ISRAELI-US DEATH CAMPS FOR GERMANS FOLLOWING WW II – EISENHOWER DEATH CAMPS
Eisenhower’s Rhine-Meadows Death Camps – Documentary
3.4 million German prisoners at end of WW II = 19 Rheinwiesenlager or Rhine meadow death camps for Germans were Fenced in the Allied-occupied part of Germany by the U.S. Army. As many as 1 million died in these death camps from starvation, exposer to elements, and lack of water.
Eisenhower called them Prisoner of War Temporary Enclosures (PWTE), with millions kept from April until September 1945.
Eisenhower designated them as Disarmed Enemy Forces not POWs in March 1943 to avoid logistical problems adhering to the Geneva Convention (1929). Horrible treatment. Canadian historian James Bacque says as high as 1,000,000 died from starvation, dehydration and exposure to the weather elements because no structures were built inside the prison compounds. — OPEN AIR FIELDS OF DYING PEOPLE.
All captured soldiers no longer have the rights of prisoners of war guaranteed by the Geneva Convention because they belonged to a State that ceased to exist.
Camps were to stop any German insurgency following May 1945 surrender.
Location of Rheinwiesenlager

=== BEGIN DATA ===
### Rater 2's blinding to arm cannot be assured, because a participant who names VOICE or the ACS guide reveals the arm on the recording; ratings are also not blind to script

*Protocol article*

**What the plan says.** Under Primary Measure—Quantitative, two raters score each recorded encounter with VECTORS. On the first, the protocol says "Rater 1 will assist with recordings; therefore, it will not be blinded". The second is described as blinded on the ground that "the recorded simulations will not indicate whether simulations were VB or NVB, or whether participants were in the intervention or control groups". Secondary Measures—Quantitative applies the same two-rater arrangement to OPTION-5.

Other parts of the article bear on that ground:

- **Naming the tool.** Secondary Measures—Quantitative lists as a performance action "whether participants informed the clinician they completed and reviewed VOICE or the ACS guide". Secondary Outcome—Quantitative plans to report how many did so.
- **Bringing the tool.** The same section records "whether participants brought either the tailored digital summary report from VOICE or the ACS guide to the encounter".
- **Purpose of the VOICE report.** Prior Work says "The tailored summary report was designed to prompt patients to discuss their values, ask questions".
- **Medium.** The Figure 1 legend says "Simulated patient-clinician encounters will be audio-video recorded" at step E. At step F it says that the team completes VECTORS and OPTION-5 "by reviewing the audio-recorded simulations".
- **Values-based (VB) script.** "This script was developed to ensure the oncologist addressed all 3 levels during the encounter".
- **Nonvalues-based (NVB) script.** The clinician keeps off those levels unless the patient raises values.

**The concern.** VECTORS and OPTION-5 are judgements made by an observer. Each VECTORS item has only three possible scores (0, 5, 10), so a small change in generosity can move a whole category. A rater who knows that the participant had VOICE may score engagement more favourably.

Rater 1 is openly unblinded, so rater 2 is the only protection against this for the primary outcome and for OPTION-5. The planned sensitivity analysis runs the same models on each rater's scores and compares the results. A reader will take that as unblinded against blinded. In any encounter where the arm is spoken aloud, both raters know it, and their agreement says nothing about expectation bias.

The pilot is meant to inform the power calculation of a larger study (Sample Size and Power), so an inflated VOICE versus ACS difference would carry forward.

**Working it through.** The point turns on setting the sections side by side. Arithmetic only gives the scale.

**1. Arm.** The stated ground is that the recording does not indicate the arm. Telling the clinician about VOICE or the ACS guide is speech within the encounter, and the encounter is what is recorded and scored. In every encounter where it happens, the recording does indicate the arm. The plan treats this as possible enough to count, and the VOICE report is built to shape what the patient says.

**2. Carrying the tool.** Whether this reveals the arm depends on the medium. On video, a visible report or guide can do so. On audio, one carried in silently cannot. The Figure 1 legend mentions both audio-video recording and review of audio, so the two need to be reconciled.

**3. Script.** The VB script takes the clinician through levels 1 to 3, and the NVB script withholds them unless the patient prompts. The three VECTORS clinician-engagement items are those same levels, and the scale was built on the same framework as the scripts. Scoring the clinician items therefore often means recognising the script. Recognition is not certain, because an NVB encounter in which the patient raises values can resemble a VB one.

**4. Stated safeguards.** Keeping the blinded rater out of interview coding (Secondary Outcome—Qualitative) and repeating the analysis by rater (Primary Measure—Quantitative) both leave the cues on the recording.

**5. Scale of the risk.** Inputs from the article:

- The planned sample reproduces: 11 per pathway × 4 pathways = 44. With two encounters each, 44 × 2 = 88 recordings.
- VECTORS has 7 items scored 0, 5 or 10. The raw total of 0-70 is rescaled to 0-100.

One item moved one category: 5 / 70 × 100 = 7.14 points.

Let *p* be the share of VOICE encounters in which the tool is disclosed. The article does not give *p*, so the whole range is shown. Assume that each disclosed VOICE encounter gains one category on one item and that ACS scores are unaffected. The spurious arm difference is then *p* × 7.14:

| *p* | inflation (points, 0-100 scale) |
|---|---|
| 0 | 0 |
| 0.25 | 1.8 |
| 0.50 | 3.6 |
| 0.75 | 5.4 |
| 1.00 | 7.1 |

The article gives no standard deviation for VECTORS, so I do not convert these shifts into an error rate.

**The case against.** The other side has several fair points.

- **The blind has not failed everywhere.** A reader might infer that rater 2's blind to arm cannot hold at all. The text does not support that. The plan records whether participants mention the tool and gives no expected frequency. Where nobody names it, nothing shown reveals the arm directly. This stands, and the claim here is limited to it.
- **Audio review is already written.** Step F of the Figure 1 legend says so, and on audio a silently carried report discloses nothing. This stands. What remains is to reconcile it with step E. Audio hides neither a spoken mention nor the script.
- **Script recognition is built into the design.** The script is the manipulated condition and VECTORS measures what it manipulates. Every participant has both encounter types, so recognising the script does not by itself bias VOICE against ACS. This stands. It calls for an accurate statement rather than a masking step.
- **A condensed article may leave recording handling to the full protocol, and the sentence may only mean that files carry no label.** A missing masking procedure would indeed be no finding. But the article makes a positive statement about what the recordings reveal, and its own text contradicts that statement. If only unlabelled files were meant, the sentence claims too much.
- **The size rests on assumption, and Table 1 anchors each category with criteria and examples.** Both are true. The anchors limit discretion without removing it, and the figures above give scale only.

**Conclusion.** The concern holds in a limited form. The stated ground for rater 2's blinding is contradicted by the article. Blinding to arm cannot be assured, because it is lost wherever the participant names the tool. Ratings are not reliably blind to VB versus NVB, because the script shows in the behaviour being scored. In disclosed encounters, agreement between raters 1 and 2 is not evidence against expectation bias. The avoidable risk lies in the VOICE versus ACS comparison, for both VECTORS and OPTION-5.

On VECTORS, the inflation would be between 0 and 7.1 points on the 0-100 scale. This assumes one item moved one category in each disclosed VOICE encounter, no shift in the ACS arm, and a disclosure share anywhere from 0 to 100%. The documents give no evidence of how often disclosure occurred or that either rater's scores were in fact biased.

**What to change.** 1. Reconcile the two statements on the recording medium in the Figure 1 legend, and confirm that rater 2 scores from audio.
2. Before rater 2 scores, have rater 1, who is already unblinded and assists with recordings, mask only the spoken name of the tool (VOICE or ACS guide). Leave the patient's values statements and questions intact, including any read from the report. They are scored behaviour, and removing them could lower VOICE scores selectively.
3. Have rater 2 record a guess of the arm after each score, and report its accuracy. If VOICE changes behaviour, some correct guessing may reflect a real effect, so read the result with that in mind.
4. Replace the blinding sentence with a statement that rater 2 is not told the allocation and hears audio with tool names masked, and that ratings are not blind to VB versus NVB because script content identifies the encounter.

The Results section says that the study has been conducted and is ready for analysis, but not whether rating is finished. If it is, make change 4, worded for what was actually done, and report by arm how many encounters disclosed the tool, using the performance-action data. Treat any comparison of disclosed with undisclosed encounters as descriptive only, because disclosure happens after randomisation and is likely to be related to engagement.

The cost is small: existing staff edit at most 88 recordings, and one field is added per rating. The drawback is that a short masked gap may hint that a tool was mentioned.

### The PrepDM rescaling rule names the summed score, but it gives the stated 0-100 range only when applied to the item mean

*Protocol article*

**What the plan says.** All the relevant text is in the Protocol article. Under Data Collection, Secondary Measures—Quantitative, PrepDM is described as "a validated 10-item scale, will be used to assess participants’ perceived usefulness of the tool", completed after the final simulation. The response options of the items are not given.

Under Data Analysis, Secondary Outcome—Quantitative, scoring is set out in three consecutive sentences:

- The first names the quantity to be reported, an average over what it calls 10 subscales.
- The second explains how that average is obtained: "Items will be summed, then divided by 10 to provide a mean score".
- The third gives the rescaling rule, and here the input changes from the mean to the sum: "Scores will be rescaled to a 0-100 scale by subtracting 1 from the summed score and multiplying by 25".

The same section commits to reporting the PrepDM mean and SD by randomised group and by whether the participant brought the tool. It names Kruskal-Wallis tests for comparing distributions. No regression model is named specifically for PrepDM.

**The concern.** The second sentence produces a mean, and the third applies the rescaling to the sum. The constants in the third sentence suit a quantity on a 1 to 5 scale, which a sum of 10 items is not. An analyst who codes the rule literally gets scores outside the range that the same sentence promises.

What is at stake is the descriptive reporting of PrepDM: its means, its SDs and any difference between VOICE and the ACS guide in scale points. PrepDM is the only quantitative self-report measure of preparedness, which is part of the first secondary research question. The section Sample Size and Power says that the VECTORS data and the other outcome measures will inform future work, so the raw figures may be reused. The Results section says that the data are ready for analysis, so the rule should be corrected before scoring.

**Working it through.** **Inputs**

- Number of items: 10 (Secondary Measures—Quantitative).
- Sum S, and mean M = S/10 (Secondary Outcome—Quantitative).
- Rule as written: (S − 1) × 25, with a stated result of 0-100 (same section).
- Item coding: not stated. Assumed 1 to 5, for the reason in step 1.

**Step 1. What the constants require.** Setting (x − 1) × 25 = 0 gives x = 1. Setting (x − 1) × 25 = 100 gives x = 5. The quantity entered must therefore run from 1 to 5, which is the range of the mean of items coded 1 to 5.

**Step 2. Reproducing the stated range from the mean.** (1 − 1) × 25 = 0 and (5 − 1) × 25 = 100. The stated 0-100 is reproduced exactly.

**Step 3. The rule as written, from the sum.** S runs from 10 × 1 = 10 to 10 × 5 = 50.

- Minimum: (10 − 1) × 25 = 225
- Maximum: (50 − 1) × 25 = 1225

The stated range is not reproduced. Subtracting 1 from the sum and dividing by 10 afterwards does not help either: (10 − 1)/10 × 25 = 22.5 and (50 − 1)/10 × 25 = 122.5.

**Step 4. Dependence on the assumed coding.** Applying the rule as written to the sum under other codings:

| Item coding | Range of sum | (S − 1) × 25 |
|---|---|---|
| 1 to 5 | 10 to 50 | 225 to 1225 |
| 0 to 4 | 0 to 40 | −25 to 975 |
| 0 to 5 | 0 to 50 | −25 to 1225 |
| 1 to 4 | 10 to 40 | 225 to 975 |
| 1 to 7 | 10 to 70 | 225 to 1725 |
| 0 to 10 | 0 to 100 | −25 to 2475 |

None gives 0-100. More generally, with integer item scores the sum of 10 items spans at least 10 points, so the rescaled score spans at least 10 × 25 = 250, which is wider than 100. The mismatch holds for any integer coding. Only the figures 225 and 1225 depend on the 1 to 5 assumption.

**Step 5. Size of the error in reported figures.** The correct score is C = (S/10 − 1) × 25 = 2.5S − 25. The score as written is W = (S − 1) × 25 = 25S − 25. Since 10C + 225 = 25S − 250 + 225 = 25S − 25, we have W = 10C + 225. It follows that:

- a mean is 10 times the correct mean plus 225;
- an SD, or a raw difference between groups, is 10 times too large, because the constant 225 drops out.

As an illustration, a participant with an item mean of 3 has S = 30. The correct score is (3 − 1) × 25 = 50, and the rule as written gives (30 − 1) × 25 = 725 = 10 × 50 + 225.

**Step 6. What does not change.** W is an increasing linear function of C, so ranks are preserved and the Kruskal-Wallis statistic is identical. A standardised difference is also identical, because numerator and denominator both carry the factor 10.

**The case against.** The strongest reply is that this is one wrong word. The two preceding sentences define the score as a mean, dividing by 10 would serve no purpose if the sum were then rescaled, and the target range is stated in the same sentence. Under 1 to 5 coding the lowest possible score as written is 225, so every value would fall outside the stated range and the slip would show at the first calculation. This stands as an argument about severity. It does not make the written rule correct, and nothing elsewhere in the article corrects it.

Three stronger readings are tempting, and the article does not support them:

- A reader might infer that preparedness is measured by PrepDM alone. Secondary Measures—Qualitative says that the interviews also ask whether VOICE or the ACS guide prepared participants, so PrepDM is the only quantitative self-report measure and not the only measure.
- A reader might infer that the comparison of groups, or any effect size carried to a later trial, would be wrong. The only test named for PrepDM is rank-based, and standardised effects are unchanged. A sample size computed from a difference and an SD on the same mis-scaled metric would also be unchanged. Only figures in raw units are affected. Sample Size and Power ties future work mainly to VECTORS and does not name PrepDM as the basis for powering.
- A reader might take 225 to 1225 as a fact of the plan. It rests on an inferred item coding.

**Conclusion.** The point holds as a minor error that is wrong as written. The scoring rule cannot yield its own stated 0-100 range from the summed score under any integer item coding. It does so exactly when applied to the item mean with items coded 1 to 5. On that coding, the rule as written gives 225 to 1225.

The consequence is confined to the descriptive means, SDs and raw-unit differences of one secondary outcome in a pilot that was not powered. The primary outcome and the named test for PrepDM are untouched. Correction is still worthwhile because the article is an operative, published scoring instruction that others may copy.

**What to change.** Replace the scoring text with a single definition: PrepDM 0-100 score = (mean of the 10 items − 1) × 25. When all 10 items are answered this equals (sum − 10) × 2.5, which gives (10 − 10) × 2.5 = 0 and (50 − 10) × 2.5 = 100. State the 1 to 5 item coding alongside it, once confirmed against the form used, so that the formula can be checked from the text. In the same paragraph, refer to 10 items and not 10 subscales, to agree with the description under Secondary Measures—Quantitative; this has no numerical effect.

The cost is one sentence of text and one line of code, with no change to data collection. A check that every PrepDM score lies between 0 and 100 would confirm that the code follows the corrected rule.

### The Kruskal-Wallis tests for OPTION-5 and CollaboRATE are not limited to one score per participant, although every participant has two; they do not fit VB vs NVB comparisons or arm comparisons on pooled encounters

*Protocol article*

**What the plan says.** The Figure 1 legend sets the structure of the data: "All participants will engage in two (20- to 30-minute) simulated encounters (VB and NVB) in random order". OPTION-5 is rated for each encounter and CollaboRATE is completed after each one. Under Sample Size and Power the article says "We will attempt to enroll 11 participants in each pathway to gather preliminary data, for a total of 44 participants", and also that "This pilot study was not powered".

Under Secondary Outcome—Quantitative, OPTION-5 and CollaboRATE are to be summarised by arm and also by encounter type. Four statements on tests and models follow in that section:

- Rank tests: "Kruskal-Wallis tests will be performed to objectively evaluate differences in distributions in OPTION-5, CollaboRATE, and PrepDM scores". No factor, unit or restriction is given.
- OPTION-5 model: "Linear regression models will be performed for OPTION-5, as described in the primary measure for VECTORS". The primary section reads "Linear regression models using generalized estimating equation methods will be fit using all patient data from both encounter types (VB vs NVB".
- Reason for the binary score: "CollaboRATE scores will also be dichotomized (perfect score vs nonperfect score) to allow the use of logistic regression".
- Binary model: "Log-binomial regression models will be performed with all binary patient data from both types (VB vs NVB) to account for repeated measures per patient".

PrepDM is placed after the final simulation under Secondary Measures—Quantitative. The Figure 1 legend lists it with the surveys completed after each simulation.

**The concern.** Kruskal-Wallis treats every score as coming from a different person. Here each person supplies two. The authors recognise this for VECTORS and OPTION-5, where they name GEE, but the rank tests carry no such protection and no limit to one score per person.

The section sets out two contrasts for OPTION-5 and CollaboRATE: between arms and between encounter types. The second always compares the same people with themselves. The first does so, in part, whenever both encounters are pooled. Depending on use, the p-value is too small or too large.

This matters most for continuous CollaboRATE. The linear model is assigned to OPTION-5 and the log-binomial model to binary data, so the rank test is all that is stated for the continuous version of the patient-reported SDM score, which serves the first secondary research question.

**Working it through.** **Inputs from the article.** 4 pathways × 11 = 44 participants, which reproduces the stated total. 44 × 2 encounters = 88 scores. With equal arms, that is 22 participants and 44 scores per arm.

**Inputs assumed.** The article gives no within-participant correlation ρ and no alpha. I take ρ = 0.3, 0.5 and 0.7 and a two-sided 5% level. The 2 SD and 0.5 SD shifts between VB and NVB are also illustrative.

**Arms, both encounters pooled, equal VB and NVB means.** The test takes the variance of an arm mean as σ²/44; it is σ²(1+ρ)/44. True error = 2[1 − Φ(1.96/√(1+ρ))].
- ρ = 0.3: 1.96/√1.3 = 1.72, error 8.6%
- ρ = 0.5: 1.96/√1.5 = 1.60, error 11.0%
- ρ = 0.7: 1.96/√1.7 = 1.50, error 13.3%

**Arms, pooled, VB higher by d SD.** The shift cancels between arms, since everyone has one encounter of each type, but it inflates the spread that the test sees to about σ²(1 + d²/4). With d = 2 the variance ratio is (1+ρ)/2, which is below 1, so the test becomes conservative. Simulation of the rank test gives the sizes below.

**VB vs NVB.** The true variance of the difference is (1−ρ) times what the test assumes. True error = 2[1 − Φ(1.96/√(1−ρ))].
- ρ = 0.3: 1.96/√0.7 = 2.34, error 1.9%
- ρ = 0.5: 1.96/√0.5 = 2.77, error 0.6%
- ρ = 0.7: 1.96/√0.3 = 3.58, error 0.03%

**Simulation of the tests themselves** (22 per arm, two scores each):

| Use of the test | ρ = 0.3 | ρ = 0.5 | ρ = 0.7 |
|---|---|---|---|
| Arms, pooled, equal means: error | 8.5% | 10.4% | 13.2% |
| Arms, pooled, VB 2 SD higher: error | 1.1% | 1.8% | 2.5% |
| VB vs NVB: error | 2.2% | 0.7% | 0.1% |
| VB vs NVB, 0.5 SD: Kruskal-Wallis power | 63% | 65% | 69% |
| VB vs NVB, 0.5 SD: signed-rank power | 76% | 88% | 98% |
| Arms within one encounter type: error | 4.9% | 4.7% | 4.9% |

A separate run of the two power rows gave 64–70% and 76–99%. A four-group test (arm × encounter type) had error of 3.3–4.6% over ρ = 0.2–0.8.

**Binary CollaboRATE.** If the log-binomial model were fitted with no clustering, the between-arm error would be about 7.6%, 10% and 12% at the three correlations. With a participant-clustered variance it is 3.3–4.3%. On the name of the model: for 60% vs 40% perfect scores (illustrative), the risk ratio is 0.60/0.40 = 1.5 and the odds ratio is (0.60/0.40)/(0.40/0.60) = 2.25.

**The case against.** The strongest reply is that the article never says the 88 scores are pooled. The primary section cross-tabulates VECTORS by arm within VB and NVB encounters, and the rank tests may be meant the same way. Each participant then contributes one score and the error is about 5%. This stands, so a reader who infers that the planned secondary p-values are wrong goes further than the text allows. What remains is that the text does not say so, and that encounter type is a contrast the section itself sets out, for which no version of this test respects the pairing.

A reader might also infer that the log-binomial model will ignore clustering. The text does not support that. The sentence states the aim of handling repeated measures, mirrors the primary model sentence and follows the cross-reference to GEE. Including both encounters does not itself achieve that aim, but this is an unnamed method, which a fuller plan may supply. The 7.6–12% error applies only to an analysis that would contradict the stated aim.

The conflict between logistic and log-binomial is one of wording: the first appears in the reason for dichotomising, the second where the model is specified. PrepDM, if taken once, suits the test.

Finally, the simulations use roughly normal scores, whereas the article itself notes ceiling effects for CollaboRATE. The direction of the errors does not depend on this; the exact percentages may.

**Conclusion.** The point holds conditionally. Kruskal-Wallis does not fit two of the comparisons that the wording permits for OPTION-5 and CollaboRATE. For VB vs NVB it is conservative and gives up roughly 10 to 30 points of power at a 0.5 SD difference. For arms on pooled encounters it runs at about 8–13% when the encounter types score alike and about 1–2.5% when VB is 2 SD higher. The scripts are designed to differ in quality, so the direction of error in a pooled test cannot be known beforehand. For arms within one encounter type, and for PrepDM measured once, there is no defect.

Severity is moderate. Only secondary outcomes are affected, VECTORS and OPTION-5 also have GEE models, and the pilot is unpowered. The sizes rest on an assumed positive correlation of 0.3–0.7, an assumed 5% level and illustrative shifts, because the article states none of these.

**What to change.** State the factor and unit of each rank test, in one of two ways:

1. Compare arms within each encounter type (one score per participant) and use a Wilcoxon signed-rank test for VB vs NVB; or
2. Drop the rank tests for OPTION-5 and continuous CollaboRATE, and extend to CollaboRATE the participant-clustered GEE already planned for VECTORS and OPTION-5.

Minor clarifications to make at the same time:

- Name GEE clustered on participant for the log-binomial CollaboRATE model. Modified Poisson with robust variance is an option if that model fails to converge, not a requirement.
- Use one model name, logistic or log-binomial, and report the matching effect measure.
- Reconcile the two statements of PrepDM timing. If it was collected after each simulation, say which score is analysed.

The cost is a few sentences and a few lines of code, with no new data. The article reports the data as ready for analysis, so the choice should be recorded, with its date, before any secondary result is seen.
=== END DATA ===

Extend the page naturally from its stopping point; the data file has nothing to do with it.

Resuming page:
A2 Remagen (the Golden Mile)
A11 A14 Andernach
A7 A15 Biebelsheim
A3 Bad Kreuznach
Camps started in April 1945 and ended September = Open farmland close to a village with a railroad line enclosed with barbed wire and divided into 10 – 20 camps, each with 5,000 to 10,000 men. Prisoners had to dig holes in the earth by hand in which to sleep. The camps were grossly overcrowded at double planned capacity. = “Some of the enclosures resembled Andersonville Prison in 1864”.
Americans transferred internal control of the camps over to the Germans. All administration such as doctors, cooks and work forces were all undertaken by the prisoners. Even the armed guards were former troops. Armed Forces Order Troop received extra rations for preventing escapes and keeping order in the camps. In June 1946, these military police would be the last German soldiers to officially surrender their arms.
June 1945 British took control of two Rheinwiesenlager camps and on July 10, 1945 halted all releases after French took control over of the camps. Charles de Gaulle wanted 1.75 million prisoners of war for forced labor in France. But roughly 182,400 prisoners were given to France.
By Sept 1945 nearly all camps had been closed. But one camp remained open until 1948 serving as a transit camp for German prisoners released from France.
The exposed conditions of camps caused high death rates. Allies prevented the Red Cross from visiting prisoners in any of the camps until most of the camps were closed or closing. Finally in February 4, 1946 the Red Cross was allowed to send relief to those in the U.S. run occupation zone. They found the German prisoners of war detained in appalling conditions.